This is suggested by the different participants mainly through a range of micro-practices that they had developed. Some participants created small-scale, informal spaces for everyone to check in with each other, breathe together, and when the time feels right address budding conflicts. Both, the orga team and the project participants, also embraced a working and communicational rhythm that is less hectic and slow-paced. The artists involved in the Radiokörper working group for instance developed habits of bringing in snacks and incorporating tea drinking rituals whenever they encountered the group of youth or when they met among themselves.
Destabilized through these queer feminist micro-practices within CfC, social transformation no longer need to be burdened by the dominant, heteronormative model of growth, success and sustainability that had been ignoring regenerative challenges, depleting resources, bodily vulnerabilities and ongoing structural violence. They reintroduce meaningful engagements with present and future imaginations without surrendering to naive optimism nor banal fatalism. They ground the caring aspects of artistic engagement and cultural activism closer to the precarity of the persons behind them and those whom they cared for.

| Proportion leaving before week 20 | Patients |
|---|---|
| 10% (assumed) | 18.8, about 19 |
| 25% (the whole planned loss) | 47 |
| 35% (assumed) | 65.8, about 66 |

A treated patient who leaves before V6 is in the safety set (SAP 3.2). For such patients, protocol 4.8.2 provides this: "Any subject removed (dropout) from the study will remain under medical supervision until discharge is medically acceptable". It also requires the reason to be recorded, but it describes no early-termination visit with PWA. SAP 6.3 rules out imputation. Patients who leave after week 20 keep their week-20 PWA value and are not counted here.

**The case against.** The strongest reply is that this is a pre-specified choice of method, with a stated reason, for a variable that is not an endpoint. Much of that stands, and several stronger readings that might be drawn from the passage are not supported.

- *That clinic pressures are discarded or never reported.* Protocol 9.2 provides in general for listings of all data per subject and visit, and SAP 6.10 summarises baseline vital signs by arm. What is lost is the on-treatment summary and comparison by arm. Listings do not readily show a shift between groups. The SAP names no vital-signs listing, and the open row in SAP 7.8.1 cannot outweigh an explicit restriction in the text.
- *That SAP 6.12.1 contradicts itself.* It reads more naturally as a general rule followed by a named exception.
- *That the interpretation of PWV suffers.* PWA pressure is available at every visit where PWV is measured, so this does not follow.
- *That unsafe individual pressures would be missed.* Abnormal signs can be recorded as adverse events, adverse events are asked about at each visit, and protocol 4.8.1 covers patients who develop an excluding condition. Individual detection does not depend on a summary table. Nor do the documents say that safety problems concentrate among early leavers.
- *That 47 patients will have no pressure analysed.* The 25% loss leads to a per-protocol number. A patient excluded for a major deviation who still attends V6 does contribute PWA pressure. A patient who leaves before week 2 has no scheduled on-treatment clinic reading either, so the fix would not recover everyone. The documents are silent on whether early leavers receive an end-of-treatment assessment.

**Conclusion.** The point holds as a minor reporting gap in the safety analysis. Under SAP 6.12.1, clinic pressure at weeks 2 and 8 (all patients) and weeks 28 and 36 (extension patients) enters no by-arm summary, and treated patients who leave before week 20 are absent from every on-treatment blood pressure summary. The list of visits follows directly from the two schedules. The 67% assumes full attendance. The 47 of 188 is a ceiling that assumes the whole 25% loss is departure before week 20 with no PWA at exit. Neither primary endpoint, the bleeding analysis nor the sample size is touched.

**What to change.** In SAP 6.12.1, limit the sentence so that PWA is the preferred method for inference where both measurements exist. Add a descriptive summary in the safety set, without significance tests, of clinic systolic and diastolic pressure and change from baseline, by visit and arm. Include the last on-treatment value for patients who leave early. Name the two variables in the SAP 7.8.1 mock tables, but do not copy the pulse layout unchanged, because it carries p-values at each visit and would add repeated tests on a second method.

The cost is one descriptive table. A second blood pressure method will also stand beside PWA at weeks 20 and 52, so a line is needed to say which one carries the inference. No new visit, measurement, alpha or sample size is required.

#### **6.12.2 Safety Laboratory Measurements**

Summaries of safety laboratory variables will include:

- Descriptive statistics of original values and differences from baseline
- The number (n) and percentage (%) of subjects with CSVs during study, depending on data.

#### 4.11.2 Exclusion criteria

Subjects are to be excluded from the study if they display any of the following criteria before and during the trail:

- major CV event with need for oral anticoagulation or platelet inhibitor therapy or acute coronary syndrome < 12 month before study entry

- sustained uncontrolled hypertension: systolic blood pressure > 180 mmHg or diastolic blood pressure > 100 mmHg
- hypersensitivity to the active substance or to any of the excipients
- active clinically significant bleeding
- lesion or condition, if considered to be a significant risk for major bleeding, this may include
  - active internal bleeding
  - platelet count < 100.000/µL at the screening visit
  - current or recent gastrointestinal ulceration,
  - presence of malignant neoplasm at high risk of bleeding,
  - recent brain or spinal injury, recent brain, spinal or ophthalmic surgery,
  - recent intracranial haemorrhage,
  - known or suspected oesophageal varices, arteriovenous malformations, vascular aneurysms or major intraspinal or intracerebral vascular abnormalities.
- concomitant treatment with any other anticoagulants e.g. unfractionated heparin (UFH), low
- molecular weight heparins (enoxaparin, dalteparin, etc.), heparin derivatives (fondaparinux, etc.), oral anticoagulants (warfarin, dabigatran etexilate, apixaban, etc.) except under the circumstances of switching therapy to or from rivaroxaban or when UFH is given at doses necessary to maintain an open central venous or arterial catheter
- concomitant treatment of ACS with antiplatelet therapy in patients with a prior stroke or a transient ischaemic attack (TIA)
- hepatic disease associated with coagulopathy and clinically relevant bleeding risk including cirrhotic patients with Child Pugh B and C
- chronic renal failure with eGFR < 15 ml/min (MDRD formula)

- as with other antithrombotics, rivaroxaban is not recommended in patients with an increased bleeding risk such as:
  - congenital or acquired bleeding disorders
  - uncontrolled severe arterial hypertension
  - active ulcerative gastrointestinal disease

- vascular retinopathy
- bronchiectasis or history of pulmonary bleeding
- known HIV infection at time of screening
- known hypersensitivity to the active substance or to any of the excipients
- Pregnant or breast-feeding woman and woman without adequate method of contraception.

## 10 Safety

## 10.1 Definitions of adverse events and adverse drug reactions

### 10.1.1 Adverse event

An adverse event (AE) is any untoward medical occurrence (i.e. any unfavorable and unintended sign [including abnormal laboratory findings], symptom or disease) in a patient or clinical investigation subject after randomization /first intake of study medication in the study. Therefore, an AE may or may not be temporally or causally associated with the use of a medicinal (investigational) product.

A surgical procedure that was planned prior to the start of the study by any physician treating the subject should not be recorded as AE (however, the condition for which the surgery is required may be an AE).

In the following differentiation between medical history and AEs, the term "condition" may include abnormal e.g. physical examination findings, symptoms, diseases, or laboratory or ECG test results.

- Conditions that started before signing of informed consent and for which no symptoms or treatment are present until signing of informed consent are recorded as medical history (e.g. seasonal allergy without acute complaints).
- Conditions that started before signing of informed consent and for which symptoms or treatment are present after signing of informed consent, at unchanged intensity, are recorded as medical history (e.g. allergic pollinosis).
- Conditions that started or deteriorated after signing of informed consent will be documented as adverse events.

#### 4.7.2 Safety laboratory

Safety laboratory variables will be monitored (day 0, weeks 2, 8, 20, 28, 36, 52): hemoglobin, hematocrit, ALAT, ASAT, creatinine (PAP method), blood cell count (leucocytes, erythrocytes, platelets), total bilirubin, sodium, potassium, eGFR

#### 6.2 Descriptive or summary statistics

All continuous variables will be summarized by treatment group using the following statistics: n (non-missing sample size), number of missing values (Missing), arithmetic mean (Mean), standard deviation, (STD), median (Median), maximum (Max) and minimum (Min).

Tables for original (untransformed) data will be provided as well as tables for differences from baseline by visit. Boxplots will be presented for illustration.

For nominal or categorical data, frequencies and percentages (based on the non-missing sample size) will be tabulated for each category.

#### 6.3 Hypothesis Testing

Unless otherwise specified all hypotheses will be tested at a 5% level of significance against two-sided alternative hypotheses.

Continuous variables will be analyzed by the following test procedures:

About the author:
Ferdiansyah Thajib is a researcher and community educator. Ferdi is a member of KUNCI collective in Yogyakarta, Indonesia. He also recently joined the Committee and the ProgramCollective of District*School Without Center in Berlin, Germany. His lifeworks are situated in the intersections of theory and praxis, with specific research interests on queer modes of endurance and forms of affective entanglement in everyday life.
Wilson, Ara (2016), The infrastructure of intimacy, Signs: Journal of Women in Culture and Society 41(2):1-34.